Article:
When I started this blog, one of my overriding goals was to be a voice for others. Yes, I love to write and babble on about all things travel related, but I also love to hear from others and learn from their experiences. Because of this I often offer up One Road at a Time to share their voice(s). With that being said, today I’m branching out and sharing with you a conversation I had with a friend of mine who is a published author.
I’m pretty sure most bloggers have a secret (or not so secret) yearning to write a book; to tell their story in a printed published format. Linda, although never a blogger, has been writing for years and she is celebrating the publication of her latest books. As a friend, I have watched her work through the writing process from A to Z and all the jumbled letters in between. I’ve been a very small link in her chain by offering my support as a hand-holder, copy editor, feedback giver and provider of chocolate. Because of this, I am so excited to take part in helping her launch her latest series. I put my “a work in progress” interview skills to practice and hopefully, you’ll like what you read and pick up a copy of Linda’s books.
Patti: Let’s talk books. What are the names of your new books?
Patti: Where did the name E.J. Brighton come from?
Linda: E.J. Brighton is a pen name for myself and my writing partner (for this series). I am the J for Joy—my middle name. Brighton, is a lovely place in England and having spent time in England, it was a natural choice.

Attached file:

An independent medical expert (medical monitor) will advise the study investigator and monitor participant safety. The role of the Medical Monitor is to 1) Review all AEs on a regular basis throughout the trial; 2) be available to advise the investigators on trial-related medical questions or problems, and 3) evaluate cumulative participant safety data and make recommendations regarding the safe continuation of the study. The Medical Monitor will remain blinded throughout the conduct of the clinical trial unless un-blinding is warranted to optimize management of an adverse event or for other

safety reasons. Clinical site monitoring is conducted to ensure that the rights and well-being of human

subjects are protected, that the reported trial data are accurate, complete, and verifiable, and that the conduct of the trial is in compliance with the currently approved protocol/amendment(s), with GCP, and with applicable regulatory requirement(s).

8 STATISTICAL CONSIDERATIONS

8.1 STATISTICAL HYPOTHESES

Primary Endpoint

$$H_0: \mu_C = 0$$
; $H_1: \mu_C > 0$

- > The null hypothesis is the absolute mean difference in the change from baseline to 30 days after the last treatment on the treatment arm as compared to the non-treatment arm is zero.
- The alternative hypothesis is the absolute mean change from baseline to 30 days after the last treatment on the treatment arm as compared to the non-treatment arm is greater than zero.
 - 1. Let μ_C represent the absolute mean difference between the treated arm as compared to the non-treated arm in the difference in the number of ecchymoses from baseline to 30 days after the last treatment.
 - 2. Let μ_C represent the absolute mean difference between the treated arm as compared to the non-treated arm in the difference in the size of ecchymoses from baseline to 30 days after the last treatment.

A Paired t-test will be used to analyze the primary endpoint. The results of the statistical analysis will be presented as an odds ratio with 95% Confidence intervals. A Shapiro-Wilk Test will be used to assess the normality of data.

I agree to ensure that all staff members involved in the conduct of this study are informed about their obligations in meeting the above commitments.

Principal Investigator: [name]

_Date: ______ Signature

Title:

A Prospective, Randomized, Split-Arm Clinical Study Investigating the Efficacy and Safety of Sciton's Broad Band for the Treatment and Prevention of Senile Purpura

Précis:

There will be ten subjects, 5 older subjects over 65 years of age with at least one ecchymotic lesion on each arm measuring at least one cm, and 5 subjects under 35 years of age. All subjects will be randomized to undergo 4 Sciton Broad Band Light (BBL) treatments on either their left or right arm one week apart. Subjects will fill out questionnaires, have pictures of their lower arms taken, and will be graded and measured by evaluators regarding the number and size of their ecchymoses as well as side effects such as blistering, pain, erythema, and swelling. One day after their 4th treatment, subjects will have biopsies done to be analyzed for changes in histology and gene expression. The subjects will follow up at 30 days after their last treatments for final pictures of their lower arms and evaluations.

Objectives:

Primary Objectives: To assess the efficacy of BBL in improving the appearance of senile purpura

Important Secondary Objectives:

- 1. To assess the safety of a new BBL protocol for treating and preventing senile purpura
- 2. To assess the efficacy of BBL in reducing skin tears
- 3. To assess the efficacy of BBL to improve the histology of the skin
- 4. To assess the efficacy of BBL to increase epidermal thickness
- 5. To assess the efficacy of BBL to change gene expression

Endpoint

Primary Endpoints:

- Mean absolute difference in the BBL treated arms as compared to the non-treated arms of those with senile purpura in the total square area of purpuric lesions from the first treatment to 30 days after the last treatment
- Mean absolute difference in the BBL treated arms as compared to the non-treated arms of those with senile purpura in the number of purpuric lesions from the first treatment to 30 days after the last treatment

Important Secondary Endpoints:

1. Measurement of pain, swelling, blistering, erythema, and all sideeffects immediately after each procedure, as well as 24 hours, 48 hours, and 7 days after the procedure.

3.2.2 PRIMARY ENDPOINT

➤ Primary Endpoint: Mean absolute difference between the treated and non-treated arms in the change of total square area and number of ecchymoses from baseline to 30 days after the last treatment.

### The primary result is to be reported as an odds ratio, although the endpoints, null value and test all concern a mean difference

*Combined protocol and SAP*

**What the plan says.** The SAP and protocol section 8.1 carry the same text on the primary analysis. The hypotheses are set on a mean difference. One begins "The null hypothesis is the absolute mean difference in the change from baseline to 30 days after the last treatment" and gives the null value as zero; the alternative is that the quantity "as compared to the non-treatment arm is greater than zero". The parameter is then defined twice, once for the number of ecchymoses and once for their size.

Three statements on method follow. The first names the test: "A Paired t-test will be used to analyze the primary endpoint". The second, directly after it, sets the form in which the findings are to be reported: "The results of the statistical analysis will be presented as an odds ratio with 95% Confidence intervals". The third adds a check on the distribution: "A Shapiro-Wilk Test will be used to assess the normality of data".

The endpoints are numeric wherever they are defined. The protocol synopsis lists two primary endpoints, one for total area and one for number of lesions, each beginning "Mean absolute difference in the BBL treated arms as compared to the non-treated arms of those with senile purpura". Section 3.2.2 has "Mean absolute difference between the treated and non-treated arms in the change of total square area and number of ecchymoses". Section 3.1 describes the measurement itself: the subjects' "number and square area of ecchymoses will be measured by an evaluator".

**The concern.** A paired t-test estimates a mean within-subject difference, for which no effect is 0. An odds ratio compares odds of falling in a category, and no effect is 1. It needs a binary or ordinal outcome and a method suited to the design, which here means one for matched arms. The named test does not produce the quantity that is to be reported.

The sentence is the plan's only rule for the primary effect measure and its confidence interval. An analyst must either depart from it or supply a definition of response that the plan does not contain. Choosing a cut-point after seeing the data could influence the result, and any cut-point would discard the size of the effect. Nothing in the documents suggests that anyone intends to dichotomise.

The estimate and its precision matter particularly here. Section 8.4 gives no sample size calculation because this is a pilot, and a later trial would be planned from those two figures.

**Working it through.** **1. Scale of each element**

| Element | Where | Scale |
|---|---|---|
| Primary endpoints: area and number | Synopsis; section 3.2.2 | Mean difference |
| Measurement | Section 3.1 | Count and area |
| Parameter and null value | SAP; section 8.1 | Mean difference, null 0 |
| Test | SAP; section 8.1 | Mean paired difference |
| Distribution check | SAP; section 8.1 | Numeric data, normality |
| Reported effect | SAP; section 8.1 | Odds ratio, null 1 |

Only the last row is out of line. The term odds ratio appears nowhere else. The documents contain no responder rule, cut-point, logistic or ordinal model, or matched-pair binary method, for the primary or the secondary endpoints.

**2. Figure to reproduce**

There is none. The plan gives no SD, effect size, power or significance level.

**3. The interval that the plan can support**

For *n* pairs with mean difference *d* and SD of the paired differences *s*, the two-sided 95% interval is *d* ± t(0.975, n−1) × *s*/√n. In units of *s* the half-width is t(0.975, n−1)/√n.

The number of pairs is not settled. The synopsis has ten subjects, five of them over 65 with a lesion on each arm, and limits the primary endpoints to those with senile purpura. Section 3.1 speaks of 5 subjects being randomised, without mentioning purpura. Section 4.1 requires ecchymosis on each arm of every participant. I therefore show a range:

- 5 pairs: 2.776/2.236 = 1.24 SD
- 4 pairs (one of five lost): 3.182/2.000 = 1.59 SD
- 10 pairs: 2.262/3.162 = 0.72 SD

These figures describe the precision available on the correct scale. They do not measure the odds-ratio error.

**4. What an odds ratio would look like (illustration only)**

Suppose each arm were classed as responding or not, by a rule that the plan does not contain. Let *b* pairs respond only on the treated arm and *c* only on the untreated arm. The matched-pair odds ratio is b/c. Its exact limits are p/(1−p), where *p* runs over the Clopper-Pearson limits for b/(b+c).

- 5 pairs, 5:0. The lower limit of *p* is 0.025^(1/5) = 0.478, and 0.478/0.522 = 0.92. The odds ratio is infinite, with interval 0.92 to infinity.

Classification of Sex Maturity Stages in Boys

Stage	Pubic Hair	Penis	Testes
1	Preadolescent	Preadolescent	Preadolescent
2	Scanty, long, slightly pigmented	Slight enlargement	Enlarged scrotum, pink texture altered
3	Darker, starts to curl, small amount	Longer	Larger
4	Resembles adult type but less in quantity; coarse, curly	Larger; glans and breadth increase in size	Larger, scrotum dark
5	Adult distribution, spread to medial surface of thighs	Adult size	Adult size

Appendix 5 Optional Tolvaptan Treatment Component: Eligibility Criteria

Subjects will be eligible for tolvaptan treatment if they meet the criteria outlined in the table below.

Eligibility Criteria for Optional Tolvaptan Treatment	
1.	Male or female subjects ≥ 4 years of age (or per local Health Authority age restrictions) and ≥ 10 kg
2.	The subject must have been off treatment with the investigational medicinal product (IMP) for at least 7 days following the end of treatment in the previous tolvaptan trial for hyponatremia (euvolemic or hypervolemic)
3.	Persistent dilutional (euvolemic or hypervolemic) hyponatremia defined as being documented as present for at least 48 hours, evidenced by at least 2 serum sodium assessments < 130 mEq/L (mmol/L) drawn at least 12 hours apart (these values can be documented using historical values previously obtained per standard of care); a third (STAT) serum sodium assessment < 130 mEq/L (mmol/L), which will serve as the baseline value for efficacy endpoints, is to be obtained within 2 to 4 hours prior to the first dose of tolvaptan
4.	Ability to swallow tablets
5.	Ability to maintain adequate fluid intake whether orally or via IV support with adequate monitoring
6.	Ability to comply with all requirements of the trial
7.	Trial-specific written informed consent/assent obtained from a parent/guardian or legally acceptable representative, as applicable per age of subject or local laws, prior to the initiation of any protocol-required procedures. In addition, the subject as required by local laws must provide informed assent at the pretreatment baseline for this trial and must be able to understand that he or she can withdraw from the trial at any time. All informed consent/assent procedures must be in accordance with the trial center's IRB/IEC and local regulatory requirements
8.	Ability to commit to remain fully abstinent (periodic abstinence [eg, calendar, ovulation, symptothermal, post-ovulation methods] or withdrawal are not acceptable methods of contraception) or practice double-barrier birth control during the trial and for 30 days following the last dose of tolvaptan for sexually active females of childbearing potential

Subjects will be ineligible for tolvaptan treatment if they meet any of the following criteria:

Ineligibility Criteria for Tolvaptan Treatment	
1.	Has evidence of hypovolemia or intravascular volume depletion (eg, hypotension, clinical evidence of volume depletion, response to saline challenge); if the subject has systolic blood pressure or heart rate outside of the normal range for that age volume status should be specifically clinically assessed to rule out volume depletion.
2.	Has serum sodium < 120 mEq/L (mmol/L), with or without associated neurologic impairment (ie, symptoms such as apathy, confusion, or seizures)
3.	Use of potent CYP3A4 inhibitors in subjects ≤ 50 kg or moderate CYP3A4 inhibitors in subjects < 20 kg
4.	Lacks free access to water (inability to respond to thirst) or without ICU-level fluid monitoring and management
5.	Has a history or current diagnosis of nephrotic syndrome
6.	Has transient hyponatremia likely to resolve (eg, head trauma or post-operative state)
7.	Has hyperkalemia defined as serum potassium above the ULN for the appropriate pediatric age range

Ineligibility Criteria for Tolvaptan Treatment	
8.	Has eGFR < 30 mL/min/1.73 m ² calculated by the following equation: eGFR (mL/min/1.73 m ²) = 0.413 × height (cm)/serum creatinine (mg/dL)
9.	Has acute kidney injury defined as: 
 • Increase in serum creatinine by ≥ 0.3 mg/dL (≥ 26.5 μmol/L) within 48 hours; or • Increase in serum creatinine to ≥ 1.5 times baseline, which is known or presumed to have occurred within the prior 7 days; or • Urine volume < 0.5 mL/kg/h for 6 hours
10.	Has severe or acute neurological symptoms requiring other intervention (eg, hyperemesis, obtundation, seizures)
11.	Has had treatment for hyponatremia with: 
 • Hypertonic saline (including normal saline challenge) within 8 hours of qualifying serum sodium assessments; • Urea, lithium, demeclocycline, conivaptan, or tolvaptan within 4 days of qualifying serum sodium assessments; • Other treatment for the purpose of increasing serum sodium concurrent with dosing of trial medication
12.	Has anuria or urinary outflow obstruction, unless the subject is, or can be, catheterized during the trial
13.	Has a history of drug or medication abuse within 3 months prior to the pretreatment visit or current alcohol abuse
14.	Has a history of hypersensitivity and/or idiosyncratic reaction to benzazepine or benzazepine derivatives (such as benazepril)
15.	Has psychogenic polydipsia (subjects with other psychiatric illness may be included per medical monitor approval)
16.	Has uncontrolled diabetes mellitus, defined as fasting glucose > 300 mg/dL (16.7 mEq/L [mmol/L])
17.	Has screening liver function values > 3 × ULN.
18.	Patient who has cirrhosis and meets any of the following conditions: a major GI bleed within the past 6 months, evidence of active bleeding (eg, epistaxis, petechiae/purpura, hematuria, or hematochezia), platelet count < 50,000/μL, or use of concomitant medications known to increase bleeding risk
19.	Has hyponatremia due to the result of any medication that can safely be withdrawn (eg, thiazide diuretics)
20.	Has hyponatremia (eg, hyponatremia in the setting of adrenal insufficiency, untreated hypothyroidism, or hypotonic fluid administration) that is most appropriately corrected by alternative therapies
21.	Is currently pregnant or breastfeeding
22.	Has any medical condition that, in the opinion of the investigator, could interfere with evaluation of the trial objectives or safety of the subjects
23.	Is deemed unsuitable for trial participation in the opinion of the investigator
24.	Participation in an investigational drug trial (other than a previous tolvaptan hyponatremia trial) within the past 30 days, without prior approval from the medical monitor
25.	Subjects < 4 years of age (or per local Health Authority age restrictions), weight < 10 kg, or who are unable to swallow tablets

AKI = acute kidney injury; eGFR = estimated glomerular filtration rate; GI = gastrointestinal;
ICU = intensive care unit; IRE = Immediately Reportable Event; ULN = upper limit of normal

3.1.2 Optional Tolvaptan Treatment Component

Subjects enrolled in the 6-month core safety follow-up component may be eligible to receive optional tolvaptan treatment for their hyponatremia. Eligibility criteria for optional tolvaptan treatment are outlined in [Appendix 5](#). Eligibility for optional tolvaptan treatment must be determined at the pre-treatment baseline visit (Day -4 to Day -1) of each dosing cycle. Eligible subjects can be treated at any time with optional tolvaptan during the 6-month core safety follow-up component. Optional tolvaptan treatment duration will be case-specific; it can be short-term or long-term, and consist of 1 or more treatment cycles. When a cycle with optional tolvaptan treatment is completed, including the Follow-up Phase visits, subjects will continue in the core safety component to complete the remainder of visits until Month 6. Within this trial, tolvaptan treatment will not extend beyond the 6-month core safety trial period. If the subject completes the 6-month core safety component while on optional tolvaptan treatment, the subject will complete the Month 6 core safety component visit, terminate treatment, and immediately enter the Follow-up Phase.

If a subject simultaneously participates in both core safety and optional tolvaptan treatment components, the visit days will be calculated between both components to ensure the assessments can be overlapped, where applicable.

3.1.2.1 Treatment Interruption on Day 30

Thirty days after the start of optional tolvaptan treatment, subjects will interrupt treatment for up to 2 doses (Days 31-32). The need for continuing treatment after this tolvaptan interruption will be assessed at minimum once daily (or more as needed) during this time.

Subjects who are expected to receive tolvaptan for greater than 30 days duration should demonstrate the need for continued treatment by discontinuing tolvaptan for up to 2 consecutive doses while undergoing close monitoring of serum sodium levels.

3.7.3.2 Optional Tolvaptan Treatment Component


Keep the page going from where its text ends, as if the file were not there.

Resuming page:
Patti: How are the books selling?
Linda: Really well. We’ve received some great reviews and sales keep moving higher and higher. The books are listed on Amazon and Kindle and they can be found at Barnes & Noble and Apple.
Patti: These are not your first publications, right?
Linda: No. I have ten children’s books in print. I wrote historical fiction for Perfection Learning, an educational publisher for several years. These books are also available on Amazon under my name, Linda Baxter. The Rattlesnake Necklace was my first. The books are targeted for 3rd to 5th graders. Patti: These are the best books. When I was teaching (in Calif.) Linda came to my school dressed in character to present her stories and the children loved them.
Patti: Were you one of those kids who always wrote stories for fun?
Linda: Not really. I tried a few times when I was a kid, but I could never get my thoughts down on paper fast enough. However, I was a great day dreamer and had stories and characters living their lives in my imagination for years. Writing on the computer gave me the opportunity to dump my ideas quickly enough not to lose them. It was an amazing break though for me and from that point on, I have written many books.
Patti: How many altogether?
Linda: I am finishing my fifteenth. Gosh, that’s scary.
Patti: Will you ever run out of ideas?
Linda: I hope not, but for now I have a backlog of ideas. I am always looking for interesting ideas and situation, and unusual settings, characters, and names. Patti: I can attest to this… everywhere Linda goes, she finds a story.
Patti: What is you ultimate dream for writing?
Linda: I have a wonderful idea for a book that is set in Paris. I would love to spend time there and write at least part of the book. You know that bookstore across from Notre Dame where Hemingway used to write? Not that I will ever be Hemingway, but I would like to sit upstairs in the window and write part of my story.